Arctic Seafloor Algae Helping to Reveal Historic Sea Ice Conditions

23 Jun 2016 - 1:33pm
Professor Jochen Halfar

Arctic sea ice is currently declining at an alarming rate. Yet, owing to a lack of observations, we know very little about the long-term evolution of sea-ice prior to the 1970s. Jochen Halfar's research is therefore concerned with finding pink crusts of calcified algae on the Arctic sea floor that his group uses as archives of past sea ice cover. The algae lay down yearly growth bands - similar to tree rings on land - and according to the duration of sea ice cover each year, the thickness of growth bands fluctuate year by year.

Remembering Tuzo Wilson at The 2016 Arthur Holmes Meeting

22 Jun 2016 - 4:07pm

Henry Halls (Professor Emeritus, Earth Sciences) has just returned from an all expenses paid invitation to the 2016 Sir Arthur Holmes conference at the Geological Society of London in the UK, where he gave a 30-minute keynote address on “Precambrian dyke swarms: initial stages of Wilson cycles?”.

Zhenfu Zhang wins Biophysical Society of Canada Travel Award

15 Jun 2016 - 1:31pm

Zhenfu Zhang, a graduate student with the Gradinaru Lab, has been awarded a  travel grant from the Biophysical Society of Canada. Zhang's work on single-molecule dissection was recognized at the Society’s annual meeting, which took place in Winnipeg in June 2016. This is the second travel grant awarded to the Gradinaru Lab. Earlier this year, PhD candidate Greg Gomes was awarded a Trainee Travel Award by the BSC’s meeting in February 2016.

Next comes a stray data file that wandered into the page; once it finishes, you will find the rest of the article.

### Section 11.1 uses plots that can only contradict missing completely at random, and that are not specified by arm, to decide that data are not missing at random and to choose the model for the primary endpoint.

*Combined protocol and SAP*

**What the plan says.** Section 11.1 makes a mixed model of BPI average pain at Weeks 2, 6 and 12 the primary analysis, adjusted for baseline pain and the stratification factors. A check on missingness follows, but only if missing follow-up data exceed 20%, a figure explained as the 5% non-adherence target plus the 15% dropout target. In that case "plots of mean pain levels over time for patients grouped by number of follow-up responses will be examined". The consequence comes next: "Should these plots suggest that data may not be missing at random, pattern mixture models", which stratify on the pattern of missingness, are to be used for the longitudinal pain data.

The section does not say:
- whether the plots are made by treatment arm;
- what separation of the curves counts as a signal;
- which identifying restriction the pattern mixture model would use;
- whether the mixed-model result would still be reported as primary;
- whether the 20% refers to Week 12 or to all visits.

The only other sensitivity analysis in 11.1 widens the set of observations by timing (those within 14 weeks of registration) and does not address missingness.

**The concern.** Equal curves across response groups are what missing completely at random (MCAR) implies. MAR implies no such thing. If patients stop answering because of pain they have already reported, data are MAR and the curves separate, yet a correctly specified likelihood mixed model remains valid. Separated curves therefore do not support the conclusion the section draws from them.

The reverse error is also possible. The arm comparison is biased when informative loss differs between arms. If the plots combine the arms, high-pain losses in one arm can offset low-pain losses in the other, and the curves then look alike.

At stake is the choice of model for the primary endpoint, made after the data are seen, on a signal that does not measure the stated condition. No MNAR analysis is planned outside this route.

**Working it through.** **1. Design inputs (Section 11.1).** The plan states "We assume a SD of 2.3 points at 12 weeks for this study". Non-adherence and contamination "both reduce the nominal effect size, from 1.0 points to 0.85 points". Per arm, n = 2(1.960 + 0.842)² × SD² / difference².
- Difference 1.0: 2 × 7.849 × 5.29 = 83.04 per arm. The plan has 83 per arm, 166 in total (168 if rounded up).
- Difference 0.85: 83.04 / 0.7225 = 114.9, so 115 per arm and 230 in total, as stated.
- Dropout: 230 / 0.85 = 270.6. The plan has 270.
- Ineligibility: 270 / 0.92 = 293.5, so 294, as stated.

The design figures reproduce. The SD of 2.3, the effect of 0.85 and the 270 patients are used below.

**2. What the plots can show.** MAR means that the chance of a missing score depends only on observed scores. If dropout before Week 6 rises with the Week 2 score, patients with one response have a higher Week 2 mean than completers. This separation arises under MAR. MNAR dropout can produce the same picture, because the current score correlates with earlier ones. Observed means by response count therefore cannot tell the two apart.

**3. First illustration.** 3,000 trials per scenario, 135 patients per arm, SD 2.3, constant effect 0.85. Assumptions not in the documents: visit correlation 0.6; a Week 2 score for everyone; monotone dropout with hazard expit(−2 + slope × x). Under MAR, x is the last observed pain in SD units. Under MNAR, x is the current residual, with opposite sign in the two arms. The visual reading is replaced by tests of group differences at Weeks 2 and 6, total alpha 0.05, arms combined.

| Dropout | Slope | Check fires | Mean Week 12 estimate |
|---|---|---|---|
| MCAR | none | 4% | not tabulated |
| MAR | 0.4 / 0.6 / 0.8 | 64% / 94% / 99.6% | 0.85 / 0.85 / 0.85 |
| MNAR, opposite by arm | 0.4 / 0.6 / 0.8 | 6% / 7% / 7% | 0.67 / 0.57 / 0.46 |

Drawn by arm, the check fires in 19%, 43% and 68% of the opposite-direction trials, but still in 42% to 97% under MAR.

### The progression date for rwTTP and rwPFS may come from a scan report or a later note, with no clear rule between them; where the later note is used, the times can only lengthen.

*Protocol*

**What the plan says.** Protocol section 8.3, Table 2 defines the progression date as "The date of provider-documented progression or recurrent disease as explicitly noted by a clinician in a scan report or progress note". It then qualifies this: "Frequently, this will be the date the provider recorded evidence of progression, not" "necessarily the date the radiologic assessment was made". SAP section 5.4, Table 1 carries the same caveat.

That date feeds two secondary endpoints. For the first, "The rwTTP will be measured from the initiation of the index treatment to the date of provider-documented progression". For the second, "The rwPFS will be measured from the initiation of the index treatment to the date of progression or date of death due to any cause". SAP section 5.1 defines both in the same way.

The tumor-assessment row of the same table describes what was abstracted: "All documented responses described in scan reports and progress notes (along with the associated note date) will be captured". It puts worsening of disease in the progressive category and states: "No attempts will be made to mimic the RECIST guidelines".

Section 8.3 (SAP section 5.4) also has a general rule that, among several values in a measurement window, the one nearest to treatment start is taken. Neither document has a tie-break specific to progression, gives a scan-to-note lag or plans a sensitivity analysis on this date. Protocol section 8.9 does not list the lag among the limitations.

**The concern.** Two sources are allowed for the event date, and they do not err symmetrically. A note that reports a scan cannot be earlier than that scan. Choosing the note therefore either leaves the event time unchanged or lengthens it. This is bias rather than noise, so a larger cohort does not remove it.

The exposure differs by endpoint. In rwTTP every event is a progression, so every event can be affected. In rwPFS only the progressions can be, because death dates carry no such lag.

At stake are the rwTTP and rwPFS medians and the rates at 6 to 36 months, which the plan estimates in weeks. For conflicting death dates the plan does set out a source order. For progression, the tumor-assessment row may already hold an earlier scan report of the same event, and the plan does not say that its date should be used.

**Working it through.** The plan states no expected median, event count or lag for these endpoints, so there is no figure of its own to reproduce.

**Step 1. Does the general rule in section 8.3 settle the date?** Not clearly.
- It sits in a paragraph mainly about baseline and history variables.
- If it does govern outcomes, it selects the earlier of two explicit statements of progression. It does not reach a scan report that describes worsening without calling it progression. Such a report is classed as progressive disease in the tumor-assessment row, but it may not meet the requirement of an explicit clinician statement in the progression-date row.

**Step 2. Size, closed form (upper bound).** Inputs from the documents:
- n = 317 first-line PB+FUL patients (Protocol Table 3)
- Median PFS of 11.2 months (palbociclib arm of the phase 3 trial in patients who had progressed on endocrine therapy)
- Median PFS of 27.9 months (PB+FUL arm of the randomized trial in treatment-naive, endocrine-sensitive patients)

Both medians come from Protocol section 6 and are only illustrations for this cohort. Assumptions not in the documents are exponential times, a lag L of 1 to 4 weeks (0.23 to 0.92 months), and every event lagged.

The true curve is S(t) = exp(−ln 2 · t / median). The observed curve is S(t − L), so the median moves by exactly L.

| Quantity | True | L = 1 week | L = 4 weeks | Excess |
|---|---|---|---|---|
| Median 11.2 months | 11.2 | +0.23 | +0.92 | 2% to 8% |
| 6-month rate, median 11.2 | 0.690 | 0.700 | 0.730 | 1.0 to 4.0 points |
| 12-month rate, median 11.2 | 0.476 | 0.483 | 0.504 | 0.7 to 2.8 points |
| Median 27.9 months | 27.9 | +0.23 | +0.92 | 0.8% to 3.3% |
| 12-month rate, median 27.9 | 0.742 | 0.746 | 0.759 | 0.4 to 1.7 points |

Inaugural E.A. Robinson Lecture by Professor Peter Mahaffy a big success

3 Jun 2016 - 6:09pm
Professor Peter Mahaffy Speaks at the E.A. Robinson Lecture

Professor Peter Mahaffy presented a talk at the inaugural E. A. Robinson Lecture on May 27, 2016. With opening remarks from Professors Claudiu Gradinaru and Judith Poë, approximately one hundred people were in attendance. The talk was attended by Dr. E. A. Robinson for whom the lecture series is named. Entitled " Guiding Human Development on a Changing Planet: A Role for Science Education?", the talk was well received for its exploration of new teaching models to enhance engagement and problem solving among first year chemistry students.

Congratulations to Sasha Weiditch for winning the prize for best talk at the Cell and Systems Biology Research Day May 13, 2016

30 May 2016 - 6:40pm
Sasha Weiditch, Phd Candidate

Phages are viruses that infect bacteria and structurally are composed of a head and a flexible tail. The head contains all of the phage genetic information and the tail is involved in attaching the phage to the bacterial host and also provides the pathway for transmission of the phage DNA into the bacteria. Replication of phages requires correct packaging of the head and involves the function of the terminase complex and a metal binding DNA endonuclease, known as gp74, is our phage of interest.